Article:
A MsStorian Adventure
From Slavery in the Deep South to Freedom in Minnesota’s Northwoods:
A Civil War Colored Infantry veteran, buried in an abandoned rural Aitkin cemetery, is part of Lake Country’s forgotten past
Written by Julie Jo Larson | Photographed by Vicki Foss
THE WOODS ARE RECLAIMING THE BLACK CEMETERY IN WEALTHWOOD TOWNSHIP. The century-old cemetery is the last remnant of a once thriving farming community led by black Civil War veterans. Only one headstone still stands erect amongst the tall weeds, small trees, and sunken graves. While eight scattered graves are outlined by rocks and boulders, the grave of Sergeant Joseph Henry from Company D of the 125th United States Colored Infantry is marked by a military-issued marble headstone. Joseph and his comrades’ plight from slavery in the Deep South to freedom in Minnesota’s north woods, is a true testament to the determination of these civil war veterans. Their 800-mile journey is a forgotten segment of the Lakes Area history.
The MsStorians were able to locate the Black Cemetery through Aitkin County Find-a Grave, an online resource for genealogy. Once we were on the right dirt road, we contacted Bill Dougherty, who owned both the neighboring Wealthwood Golf Course and the cemetery. He granted us permission to tour the grounds, and clearly stated the cemetery had been “left alone for years.” I was greatly saddened when I saw the condition of both the cemetery and Joseph’s headstone. The once noble tribute to a Civil War veteran had obviously been used for target practice in the past and the back of the stone was now covered with BB pellet holes. Chunks of marble were missing from the stone’s edges. Thankfully, the engraving on the front of the headstone was still legible; the lettering was our first clue into uncovering the names of the black families who moved to Aitkin County in the fall of 1898. With those names, we uncovered the identities of several individuals buried in the Black Cemetery.
After a month of research, we discovered that most of the adult men in this group were born into slavery, fought together in the Civil War, and moved north from Kentucky to Fergus Falls in April of 1898. This mass migration was linked to the 1896 Grand Army of the Republic’s yearly Encampment in Saint Paul. That year, commerce committee members placed real estate brochures in hotel rooms to encourage Union Civil War veterans to relocate to Fergus Falls, Minnesota. Good farmland, education, and jobs were promised to those willing to uproot their families and journey north.
Two men came from Kentucky to scout the area in the summer of 1897. When they returned home, the scouts reported that the land was good and the community would welcome all of them. Farmers and businessmen alike sold their land, equipment, and possessions before boarding a train with their families in late March of 1898. Small town newspapers along the route reported on the veterans and their journey, noting that the intelligent group would make fine citizens once settled in their new homes. The newspapers stated it was the largest mass migration of freed black slaves to Minnesota.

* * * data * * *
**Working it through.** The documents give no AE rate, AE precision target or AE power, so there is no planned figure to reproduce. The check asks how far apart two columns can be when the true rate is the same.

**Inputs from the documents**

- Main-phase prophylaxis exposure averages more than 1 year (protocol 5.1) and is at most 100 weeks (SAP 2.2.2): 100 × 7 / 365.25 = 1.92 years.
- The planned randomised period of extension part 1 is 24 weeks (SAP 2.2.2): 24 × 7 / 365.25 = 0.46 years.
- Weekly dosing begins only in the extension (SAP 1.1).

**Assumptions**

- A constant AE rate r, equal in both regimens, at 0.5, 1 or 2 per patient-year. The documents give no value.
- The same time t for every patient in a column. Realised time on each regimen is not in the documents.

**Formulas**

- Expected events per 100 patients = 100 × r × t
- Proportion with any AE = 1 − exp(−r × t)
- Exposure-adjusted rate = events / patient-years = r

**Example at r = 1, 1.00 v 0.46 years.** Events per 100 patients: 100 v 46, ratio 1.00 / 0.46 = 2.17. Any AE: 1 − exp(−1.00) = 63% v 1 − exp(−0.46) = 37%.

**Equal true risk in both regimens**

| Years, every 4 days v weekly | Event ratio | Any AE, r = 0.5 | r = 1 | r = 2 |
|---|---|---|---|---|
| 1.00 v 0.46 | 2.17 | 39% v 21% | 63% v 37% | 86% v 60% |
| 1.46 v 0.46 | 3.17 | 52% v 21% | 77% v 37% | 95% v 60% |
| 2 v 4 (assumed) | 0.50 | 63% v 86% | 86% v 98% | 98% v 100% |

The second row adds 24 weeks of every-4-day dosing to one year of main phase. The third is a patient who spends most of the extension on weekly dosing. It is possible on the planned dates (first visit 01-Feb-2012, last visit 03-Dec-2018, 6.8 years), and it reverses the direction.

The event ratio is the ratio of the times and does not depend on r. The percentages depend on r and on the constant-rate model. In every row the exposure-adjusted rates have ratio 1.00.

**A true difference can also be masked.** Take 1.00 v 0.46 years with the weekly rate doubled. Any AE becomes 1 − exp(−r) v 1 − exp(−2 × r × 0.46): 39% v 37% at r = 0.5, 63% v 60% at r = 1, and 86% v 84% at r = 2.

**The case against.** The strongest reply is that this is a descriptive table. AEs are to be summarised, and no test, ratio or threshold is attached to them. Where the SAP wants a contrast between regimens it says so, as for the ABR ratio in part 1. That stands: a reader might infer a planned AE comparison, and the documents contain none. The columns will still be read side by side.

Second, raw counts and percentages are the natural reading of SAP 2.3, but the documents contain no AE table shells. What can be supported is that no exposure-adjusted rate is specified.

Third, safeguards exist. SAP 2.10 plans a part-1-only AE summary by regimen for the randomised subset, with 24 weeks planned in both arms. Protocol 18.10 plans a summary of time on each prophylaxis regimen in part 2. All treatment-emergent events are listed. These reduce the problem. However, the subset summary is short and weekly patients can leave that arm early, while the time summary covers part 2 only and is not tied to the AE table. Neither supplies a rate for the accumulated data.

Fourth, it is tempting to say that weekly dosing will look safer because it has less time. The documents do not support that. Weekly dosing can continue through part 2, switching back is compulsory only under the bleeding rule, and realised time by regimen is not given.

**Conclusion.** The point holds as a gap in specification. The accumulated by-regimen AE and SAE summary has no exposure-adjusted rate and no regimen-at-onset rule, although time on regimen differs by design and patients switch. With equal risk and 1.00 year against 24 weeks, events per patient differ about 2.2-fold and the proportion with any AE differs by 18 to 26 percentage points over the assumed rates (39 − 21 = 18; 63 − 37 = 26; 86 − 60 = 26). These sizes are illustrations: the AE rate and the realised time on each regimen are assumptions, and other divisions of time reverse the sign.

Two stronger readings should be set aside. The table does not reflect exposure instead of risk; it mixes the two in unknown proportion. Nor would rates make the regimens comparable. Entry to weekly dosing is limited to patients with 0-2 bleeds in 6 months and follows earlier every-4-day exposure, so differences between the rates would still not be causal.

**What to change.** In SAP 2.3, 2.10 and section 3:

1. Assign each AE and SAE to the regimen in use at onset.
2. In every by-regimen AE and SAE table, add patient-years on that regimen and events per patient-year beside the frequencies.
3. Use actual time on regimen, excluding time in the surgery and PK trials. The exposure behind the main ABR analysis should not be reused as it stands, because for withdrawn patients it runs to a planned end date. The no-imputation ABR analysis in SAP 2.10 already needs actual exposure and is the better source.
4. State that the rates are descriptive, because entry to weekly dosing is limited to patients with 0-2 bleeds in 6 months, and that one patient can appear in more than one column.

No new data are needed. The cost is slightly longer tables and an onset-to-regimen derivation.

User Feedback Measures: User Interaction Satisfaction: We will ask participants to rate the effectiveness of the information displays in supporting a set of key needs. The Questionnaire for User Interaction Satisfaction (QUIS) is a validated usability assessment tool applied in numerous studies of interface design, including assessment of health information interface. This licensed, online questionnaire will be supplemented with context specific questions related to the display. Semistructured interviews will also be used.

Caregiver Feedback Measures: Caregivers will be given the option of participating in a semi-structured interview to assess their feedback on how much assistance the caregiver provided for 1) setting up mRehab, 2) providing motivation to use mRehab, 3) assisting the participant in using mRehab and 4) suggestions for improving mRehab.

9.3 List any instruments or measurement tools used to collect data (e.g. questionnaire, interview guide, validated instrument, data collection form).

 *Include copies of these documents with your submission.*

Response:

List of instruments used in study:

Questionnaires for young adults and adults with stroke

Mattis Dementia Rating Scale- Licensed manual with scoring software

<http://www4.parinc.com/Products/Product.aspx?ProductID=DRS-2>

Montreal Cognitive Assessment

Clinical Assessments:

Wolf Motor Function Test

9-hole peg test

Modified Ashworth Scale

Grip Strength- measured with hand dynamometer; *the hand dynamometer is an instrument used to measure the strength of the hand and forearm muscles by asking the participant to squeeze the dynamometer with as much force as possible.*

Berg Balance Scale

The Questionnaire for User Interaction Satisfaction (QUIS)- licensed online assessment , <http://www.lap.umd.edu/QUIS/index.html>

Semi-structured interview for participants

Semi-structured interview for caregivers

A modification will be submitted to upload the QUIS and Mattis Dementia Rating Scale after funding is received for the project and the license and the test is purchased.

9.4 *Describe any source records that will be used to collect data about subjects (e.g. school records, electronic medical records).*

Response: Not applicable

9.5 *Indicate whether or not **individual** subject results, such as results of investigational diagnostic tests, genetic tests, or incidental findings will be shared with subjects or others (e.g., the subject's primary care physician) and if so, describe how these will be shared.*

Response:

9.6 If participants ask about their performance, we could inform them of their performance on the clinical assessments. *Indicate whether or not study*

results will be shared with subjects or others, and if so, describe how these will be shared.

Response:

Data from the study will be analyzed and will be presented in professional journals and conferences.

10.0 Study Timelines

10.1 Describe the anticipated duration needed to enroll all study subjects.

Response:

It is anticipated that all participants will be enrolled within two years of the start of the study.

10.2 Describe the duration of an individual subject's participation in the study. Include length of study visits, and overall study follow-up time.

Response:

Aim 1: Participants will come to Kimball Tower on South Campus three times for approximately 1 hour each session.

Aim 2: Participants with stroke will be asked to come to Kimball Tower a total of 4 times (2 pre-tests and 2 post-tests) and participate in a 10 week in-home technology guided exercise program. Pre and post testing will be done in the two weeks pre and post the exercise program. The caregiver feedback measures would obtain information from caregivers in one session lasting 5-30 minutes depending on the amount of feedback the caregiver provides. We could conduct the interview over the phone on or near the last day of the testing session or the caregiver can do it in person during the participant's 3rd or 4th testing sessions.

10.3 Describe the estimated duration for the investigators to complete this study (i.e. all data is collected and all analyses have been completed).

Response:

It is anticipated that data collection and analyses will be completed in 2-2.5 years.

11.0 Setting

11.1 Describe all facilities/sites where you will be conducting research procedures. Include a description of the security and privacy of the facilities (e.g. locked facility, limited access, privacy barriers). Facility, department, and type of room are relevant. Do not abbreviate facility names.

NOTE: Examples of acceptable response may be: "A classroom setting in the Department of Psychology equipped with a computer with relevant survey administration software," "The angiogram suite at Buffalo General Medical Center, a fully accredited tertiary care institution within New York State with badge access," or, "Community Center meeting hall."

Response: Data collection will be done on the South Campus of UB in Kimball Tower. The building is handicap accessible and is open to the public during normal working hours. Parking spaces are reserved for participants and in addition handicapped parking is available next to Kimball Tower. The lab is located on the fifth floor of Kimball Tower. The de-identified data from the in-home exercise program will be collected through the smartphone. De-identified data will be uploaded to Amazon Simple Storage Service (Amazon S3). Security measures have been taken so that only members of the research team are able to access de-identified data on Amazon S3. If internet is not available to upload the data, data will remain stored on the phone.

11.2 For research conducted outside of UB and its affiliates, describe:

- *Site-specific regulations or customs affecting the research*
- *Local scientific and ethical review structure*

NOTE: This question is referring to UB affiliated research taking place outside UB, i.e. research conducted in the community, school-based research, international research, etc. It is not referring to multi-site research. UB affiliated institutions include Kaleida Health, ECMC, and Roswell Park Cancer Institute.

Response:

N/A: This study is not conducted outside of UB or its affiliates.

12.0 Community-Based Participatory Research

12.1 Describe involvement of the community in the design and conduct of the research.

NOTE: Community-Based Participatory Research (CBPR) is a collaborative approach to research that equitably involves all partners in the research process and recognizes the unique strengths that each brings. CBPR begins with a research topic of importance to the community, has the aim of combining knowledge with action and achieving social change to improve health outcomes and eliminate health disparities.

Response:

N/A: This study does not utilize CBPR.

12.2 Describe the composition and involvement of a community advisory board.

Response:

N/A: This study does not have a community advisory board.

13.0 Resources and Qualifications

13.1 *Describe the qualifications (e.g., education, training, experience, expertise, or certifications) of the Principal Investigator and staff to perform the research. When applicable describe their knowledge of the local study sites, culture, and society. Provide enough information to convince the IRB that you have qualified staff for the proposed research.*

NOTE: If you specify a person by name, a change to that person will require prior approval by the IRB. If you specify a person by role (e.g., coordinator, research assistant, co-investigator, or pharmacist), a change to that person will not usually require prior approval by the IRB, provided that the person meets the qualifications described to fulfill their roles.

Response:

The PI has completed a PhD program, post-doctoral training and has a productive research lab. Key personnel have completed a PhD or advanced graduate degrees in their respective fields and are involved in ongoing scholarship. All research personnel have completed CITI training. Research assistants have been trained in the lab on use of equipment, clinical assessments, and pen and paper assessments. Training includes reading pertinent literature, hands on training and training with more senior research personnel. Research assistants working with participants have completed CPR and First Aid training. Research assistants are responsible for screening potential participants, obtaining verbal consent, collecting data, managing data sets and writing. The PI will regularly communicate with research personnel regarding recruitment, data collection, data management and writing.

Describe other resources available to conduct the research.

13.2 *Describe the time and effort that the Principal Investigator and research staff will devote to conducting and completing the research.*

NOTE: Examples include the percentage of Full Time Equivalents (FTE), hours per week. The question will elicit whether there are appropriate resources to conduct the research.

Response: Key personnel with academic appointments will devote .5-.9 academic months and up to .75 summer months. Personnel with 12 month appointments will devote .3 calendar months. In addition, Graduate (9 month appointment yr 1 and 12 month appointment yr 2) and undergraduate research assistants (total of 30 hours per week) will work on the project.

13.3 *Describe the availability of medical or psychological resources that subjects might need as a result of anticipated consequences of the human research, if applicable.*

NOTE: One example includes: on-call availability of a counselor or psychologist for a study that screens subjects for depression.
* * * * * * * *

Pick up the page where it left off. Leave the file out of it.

A former slave by the name of Prince Honeycutt served as a one-man welcome wagon for the sixty men and boys and twenty- five women and girls who were on the train bound for Minnesota. Prince was also a Civil War veteran. At the age of ten he attached himself to a Union Army patrol in Tennessee under the leadership of Captain James Compton. After the war, he kissed his mother goodbye and followed Compton’s family north to Fergus Falls. Prince quickly became a well-loved member of society and was active as a teamster, volunteer fireman, baseball organizer and barber. He married Lena Marsden, a white woman, with whom he had two children. The local KKK was not happy about the arrangement and predicted a short marriage. Their premonition rang true, four years later Lena died during childbirth. Prince then married a black woman named Anna Brown and they had two girls. Prince’s children were talented musicians and several became Otter Tail County schoolteachers.
Central Baptist Church, Fergus Falls, Minnesota, taken in 1925. By this time, Wealthwood’s black settlers had moved to Fergus Falls to join the original 85 black settlers because the shores of Mille Lacs Lake were not suitable for farming. (Photo courtesy of descendant Peg Carpenter.)
On April 7, 1898, Prince received a telegram two hours before the arrival of the Kentucky contingency. The weary travelers spent the night in train cars because Prince could not find lodging on such short notice. By noon the next day, housing was arranged for most of them. Jobs, however, were difficult to secure for such a large number of hard-working young men and honorable veterans. Within a few months, several families boarded yet another train and headed east to a new settlement called Wealthwood Township near Aitkin. The families included those of Civil War pensioners Alexander Penick, William Strader, Frank Marshall, and Joseph Henry. They were soon joined by twenty-five more black people from Kentucky and Tennessee, including the families of Robert Patterson, Joseph Cox, West Phillips, and Valintina Patterson. A man named C.B. Maybens sold the settlers land at the rate of $2 an acre. Three generations of descendants lived on that land before it was sold to outsiders.